There is something brewing in the herbal community, and it isn't a cup of tea.
Once again one of our cherished old remedies is being usurped.
This time, it is coming not from big pharma or some large corporation, but seemingly from within. A small family business. I'm not going to name the remedy because that is unnecessary for this ramble.
For as long as I can remember (and I've only been involved for a couple decades), most herbalists lead very modest lives. It's not easy to make a living working with herbs for a lot of reasons, much of that being our dedication to each other and the community at large, and an equal amount having to do with various rulings, restrictions, and laws. There are exceptions of course, but generally speaking we live simply and happily among the plants. Herb folks work hard. They struggle with their products, working late into the night to prepare for events, lug tables across several states to set up in the rain, and turn the soil, plant the seeds, stake out their wildcrafting areas, lovingly harvest, painstakingly prepare... it's work folks. Hard work. For everyone.
This is compounded by the all too common occurrence of having the rug routinely pulled out from under the community. It seems that every time there is an opportunity to make a profit that would improve our lot, either some upstart arrives out of nowhere and scoops up what we've worked for years building, or a corporation takes it for their own.
The best example of that I can think of to illustrate it would be when we had our herb shop and spent part of every single week teaching, speaking publicly, and writing how to use herbs for health. Shortly after opening, a pharmacist came in to make fun of our product line - which quickly appeared on their shelves and has become the largest section in their very large store. A chain drugstore took up residence in our small town, and also started carrying all the hip, new herbs. When a "60 Minutes" segment came out extolling the virtues of St John's wort, our customers thanked us for teaching them about it, and bought it cheaper down the street at the drugstore.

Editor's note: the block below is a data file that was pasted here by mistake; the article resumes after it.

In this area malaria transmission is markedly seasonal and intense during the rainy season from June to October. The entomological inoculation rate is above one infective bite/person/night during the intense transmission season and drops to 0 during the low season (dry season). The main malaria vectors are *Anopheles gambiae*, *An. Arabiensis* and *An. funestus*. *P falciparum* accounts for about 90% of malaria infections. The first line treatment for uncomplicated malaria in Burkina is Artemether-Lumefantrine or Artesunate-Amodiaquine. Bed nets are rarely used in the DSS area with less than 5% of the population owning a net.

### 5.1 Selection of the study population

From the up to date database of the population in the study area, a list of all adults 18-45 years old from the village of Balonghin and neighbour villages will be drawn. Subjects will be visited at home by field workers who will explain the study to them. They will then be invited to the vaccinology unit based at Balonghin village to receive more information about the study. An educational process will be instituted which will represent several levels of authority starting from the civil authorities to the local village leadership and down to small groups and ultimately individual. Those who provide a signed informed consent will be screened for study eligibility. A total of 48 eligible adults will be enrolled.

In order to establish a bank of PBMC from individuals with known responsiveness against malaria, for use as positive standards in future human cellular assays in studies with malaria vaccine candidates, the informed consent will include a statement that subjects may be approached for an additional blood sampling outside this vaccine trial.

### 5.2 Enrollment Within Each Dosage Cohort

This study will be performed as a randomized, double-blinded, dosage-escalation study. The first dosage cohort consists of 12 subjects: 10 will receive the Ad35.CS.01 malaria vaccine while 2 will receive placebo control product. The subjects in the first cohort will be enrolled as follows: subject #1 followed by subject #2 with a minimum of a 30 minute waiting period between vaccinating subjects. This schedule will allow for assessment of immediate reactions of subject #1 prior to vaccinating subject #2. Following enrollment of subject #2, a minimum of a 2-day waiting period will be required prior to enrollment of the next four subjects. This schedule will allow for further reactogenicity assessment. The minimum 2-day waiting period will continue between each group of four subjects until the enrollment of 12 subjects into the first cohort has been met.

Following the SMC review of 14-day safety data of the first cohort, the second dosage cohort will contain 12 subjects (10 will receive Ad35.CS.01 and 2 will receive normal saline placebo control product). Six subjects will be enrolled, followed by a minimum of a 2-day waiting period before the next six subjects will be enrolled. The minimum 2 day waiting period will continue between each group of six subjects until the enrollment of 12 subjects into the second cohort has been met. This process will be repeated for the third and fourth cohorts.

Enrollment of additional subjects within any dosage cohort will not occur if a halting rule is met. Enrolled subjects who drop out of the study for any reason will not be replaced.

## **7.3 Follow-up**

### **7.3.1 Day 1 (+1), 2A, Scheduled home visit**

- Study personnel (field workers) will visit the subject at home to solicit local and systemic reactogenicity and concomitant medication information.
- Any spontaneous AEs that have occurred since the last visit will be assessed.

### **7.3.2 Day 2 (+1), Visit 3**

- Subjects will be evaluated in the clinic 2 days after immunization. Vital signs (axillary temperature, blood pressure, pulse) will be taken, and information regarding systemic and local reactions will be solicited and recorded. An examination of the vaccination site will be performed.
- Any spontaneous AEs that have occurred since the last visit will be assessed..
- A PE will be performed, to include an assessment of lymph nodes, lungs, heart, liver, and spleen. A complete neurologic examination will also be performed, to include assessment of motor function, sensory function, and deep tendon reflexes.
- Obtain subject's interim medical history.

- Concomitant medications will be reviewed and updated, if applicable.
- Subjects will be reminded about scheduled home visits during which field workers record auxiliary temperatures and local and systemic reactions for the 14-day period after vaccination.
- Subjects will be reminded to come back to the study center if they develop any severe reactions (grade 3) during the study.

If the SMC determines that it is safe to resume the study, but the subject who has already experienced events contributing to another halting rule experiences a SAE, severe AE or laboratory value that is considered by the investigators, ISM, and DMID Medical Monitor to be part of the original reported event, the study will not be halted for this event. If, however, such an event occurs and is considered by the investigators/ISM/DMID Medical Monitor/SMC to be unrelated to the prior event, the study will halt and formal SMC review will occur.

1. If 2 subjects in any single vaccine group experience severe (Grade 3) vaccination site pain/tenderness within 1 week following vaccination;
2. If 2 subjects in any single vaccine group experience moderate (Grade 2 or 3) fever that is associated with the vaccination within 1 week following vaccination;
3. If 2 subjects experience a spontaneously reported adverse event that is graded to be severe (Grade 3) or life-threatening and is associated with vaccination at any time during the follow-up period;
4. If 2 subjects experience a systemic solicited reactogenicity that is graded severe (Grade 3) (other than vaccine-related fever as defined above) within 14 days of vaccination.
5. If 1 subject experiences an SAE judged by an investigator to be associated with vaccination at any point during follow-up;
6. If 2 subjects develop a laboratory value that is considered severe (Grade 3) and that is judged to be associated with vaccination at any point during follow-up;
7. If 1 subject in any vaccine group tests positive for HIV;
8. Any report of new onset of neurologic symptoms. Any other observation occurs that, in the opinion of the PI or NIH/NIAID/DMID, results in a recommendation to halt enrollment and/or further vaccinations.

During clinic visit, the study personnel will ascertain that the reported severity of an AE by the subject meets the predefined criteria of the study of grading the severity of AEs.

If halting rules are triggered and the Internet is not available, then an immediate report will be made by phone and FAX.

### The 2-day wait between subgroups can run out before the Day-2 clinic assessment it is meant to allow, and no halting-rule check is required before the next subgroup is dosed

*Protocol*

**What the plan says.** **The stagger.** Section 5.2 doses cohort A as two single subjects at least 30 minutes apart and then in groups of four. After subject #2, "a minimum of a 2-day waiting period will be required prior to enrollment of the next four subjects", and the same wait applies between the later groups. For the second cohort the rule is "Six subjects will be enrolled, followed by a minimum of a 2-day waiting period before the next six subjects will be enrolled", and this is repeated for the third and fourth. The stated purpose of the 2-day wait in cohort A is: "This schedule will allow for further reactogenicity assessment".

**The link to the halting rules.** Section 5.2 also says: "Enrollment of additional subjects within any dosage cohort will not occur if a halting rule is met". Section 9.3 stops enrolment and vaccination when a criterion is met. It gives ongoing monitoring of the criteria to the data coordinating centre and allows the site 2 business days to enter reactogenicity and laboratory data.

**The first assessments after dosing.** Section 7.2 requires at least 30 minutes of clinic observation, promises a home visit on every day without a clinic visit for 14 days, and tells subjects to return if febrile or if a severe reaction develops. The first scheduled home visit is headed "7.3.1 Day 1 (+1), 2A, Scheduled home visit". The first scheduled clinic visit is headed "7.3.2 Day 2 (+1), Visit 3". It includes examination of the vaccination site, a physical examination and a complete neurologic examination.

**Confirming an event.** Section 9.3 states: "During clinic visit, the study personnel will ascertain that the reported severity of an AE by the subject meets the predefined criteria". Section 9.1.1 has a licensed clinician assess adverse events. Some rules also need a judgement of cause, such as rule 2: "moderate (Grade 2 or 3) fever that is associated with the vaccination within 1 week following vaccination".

Now the current issue has to do with the trademarking of a NAME of very common concoction that has been made, used, and sold for as long as I can remember. The party in question is shocked that the herbal community is so upset, because THEY are new to the scene and THEY didn't know it existed before they showed up. This is something that happens to everyone new to herbalism, except this is the first time something so audacious has been the result. They say they were unable to find any reference to this product before they started (variously stated as 2010 and 2011) but a simple Google search using the term with the year 2005 (chosen arbitrarily) turned up many listings that were posted at that time, long before they ever sold their first item.
So why is this a big deal? Because this is a very sad precedent that could tear apart the fabric that has been carefully woven by generations of herbalists from around the globe.
Consider what would happen if the following terms were trademarked:
... and on and on.
These are terms that belong to all of us. They describe what we do.
There are many terms that are unique to different fields of work of which I have no understanding. I don't know much about computers if it happens behind the keyboard (see?) and if I'm talking to a mechanic about the car, my eyes glaze over. That doesn't mean that the words they use to describe their work can be stolen.
We aren't being mean or (hah) jealous because we weren't the first to consider ripping off an entire community. We are protecting the traditions and heritage that we all know belong to everyone.